By Ken Schultz
Who wouldn’t want to know exactly when the fish will bite at any time or on any date in the future? That’s the expectation of anglers who use one of the various fish activity forecasting tools which are widely published on the Internet,in Apps, and in periodicals. The granddaddy of those is the often-copied Solunar Tables, which are licensed for use by many sources and which have long been debated by anglers and hunters.
About the Solunar Tables
Based on the position of the sun and the moon in relation to Earth, the Solunar Tables are the first modern fish and game activity forecaster, having been created by John Alden Knight, a renowned writer and sportsman. Registered and trademarked in 1926, the Solunar Tables were and have been widely published legally since, and copies and altered versions of them have appeared illegally.
The word “Solunar” was coined by Knight from the Latin words for sun (sol) and moon (lunar). Early in the 20th century, Knight determined that there were daily periods of fish and game activity that seemed to coincide with the position of the sun and the moon. He also determined that there were four such daily periods, two major and two minor, and he called these Solunar Periods. Thus, the Solunar Tables are a compilation of the daily activity periods.
Using the Solunar Tables to Fish
Some people who use the Solunar Tables find them to be dependable. Some anglers plan future trips around them, as well as on the period of the moon. Many pay no attention to them whatsoever, and simply go fishing whenever is best for them. Still others have found that they seem to “work” some of the time but not all of the time.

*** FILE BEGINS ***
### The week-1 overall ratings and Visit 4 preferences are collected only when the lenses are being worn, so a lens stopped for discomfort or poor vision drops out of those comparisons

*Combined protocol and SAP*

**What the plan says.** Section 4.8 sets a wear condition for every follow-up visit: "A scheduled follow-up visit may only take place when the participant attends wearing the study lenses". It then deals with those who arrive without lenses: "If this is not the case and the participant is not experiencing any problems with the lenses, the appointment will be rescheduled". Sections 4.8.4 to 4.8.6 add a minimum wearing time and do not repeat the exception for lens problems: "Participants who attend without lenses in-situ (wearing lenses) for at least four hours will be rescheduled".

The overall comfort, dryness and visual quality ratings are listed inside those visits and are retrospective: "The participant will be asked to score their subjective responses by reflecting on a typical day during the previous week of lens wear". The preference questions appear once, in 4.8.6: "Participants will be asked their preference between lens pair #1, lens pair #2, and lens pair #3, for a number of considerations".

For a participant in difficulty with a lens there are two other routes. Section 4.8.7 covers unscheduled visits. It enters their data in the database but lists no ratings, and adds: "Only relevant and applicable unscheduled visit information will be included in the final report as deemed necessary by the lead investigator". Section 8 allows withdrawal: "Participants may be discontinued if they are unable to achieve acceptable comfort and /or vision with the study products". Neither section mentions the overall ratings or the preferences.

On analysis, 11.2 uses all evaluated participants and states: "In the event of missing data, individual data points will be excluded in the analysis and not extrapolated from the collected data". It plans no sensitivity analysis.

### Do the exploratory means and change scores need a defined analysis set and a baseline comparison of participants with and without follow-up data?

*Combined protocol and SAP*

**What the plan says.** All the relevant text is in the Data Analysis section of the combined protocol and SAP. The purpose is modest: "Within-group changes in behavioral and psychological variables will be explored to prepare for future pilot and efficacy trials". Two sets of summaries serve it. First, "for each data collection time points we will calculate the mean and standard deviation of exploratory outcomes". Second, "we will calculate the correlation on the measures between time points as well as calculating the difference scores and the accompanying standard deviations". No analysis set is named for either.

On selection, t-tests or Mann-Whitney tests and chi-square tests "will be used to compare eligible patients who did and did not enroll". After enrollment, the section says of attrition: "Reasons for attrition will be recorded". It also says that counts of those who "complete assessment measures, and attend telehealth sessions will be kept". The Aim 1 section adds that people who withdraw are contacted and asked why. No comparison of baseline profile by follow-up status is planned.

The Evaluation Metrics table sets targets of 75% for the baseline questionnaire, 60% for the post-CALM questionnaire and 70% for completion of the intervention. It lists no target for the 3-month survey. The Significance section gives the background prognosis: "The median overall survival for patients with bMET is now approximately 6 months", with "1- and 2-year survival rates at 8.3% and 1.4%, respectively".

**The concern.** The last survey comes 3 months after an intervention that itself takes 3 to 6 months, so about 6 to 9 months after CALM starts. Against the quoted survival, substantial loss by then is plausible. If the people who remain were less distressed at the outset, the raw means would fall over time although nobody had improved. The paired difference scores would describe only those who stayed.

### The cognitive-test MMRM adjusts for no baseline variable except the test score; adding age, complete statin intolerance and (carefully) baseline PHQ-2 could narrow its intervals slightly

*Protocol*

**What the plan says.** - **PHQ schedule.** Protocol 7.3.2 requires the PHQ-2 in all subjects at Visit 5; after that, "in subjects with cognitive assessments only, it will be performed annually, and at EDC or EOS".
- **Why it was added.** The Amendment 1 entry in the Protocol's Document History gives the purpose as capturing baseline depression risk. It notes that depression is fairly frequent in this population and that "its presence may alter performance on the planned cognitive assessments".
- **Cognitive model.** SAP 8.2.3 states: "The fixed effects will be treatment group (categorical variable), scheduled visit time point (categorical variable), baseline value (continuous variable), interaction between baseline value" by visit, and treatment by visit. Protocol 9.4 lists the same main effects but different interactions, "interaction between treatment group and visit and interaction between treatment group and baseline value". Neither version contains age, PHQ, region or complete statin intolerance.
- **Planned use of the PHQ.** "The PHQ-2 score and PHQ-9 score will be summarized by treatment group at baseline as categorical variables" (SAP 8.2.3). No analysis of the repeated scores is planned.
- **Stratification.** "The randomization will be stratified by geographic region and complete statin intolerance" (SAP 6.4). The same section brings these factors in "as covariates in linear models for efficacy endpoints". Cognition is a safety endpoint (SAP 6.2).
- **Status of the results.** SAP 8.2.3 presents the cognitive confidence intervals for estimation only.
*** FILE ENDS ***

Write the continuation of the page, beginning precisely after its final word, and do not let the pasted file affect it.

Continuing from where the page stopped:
The biggest difficulty in evaluating any forecasting tool is comparing the experiences of people, since individual skills vary greatly. For example, you may fish with the wrong lures or bait in the right place at the right time, and still not have success, or, you may have the right lures or bait, but be fishing them improperly or in the wrong place. There are a lot of variables that go into successful fishing.
It has often been suggested that people who rely on the Solunar Tables either fish harder or primarily during the Major and Minor Periods, which means that they would have to enjoy good results then because that is mostly when they fish (if your only lure is a surface plug, then the only thing you’ll catch fish on is a surface plug).
Whether you’re an experienced or inexperienced angler, if you don’t keep records of your fishing activities, it’s hard to tell over time whether the good outings that you enjoy coincide with Major or Minor Periods or not. Furthermore, you have to learn to read the Solunar Tables properly (many people get confused) to know when the exact forecasted activity periods are for your specific location.
Go When You Can
If you have not used the Solunar Tables previously, I suggest that you refer to them after you’ve gone fishing to see if the Solunar Periods for a given day coincided with the time(s) that you experienced better fishing. This may help you build up some confidence in them before relying on them as a forecasting tool.
While every angler would like to have a crystal ball, I’ve concluded that fish activity, and fishing success, are due to a great many variables, with the affects of the sun and moon being just two of them. Whether a forecasting tool predicts good or poor activity at the time you intend to go fishing, you definitely won’t catch them if you stay home.